A Lesson in Money: Venezuelans Want U.S. Dollars NOT Cryptocurrency

The collapse of Venezuela, explained

Vox video above published Aug 25, 2017: Venezuela is in chaos, but its leaders aren't going anywhere. Discussion of currency issues begins about 4:30. [Correction at 1:58: the Supreme Court tried to strip the country’s National Assembly of its powers in March 2017 (not 2016)].

After a decade and a half of strict exchange controls in Venezuela, access to U.S. dollars has been severely limited. Nonetheless, a black market in the world's foremost hard currency has spread in response. Venezuela's oil revenues have declined due to mismanagement and the decline in the price of oil on the world markets. Venezuela’s economy is now in free-fall, a living laboratory of whether Bitcoin or any other cryptocurrency could fulfill the needs of the market and economy. In fact, Venezuela has a plan to introduce its own cryptocurrency.

Unfortunately for cryptocurrency fanatics, so far, Venezuelans are not seeking any cryptocurrency. Instead, the practice first adopted by gourmet and design stores in Caracas over the last couple of years to charge in U.S. dollars to a select group of expatriates or Venezuelans with access to the greenbacks, is fast spreading--Venezuelans scramble to survive as merchants demand dollars | reuters.com Dec 26, 2017: “There’s no point keeping bolivars.”

In fact, several countries use the U.S. dollar as their official currency, and in many others it is the de facto currency.

Cryptocurrency: "a digital currency in which encryption techniques are used to regulate the generation of units of currency and verify the transfer of funds, operating independently of a central bank."

Hard currency: "currency that is not likely to depreciate suddenly or to fluctuate greatly in value." Bitcoin and other "cryptocurrencies" are not "hard currency." The U.S. dollar is the world's foremost "hard currency."

Fiat money: "inconvertible paper money made legal tender by a government decree." Fiat (by government decree) currency was introduced as an alternative to commodity money and representative money.

Commodity money is "created from a good, often a precious metal such as gold or silver, which has uses other than as a medium of exchange (such a good is called a commodity). Representative money is similar to fiat money, but it represents a claim on a commodity (which can be redeemed to a greater or lesser extent)."

The circulating paper money of the U.S. consists of Federal Reserve Notes that are denominated only in United States dollars (12 U.S.C. § 418). Federal Reserve Notes are the only type of U.S. banknote currently produced. Federal Reserve Notes are authorized by Section 16 of the Federal Reserve Act of 1913 and are issued to the Federal Reserve Banks at the discretion of the Board of Governors of the Federal Reserve System. The notes are then put into circulation by the Federal Reserve Banks, at which point they become liabilities of the Federal Reserve Banks and obligations of the United States. Federal Reserve Notes are legal tender, with the words "this note is legal tender for all debts, public and private" printed on each note. They have replaced United States Notes, which were once issued by the Treasury Department. Federal Reserve notes are backed by the assets of the Federal Reserve Banks, which serve as collateral under Section 16. Total assets of the U.S. Federal Reserve Banks as of Dec 20, 2017, were almost $4.5 trillion. There were approximately $1.55 trillion in Federal Reserve notes in circulation as of November 15, 2017.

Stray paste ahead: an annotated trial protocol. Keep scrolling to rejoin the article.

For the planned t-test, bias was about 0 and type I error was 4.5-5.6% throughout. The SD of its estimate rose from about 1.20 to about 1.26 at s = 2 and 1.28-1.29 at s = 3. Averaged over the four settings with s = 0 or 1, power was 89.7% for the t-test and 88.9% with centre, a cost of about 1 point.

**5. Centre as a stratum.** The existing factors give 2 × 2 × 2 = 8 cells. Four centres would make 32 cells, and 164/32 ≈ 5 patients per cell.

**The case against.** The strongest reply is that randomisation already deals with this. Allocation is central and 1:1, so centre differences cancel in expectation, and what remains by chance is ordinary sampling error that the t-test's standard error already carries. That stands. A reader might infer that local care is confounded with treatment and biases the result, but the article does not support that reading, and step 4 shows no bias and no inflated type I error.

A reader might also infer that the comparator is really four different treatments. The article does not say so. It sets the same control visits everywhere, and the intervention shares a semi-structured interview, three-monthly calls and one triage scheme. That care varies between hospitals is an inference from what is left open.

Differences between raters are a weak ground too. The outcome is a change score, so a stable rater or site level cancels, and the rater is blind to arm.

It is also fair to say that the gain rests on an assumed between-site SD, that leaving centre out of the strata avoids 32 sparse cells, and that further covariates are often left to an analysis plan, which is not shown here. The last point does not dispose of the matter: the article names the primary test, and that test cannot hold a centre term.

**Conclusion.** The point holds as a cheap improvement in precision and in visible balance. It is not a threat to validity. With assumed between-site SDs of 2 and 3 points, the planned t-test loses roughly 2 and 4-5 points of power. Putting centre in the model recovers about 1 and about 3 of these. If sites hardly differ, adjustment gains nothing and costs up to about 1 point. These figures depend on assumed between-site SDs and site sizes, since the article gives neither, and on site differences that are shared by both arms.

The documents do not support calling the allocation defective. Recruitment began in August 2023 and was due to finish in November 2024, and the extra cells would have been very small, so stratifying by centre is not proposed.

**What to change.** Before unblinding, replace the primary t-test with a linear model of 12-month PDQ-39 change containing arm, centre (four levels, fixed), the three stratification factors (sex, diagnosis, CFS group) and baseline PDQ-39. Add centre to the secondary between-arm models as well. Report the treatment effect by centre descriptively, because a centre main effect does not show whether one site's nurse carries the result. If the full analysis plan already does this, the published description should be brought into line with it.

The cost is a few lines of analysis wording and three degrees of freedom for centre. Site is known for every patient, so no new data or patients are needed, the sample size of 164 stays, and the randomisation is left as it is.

If you've got it, flaunt it:
Why is the U.S. dollar in such demand in Venezuela?
  • The U.S. dollar (traded in paper money form solely by Federal Reserve Notes) is a "hard currency" and the world's most dominant reserve currency;
  • Unlike many other countries, the U.S. dollar has "never been devalued, and its notes have never been invalidated"--The US [Dollar] Will Remain the World's Reserve Currency | Investopedia.com;
  • U.S. dollars are easily exchanged for any other foreign currency and the U.S. dollar does not fluctuate greatly in value against a basket of other hard currencies.
  • U.S. is still the world's largest economy, with the world's largest military.
Also note the differences between hard currencies, like the U.S. dollar, and any cryptocurrency:
  • Cryptocurrency scams, frauds, and theft are rampant: 
Lesson: if you want to speculate or "gamble" in Bitcoin or other cryptocurrencies, do not do so under the delusion that any cryptocurrency outside the world's central banking system, will replace the U.S. dollar, or any other "hard currency," in the foreseeable future.
How To Protect Your Bitcoin From Hackers

CNBC.com video above published Dec 26, 2017:  CNBC's Seema Mody reports on bitcoin.

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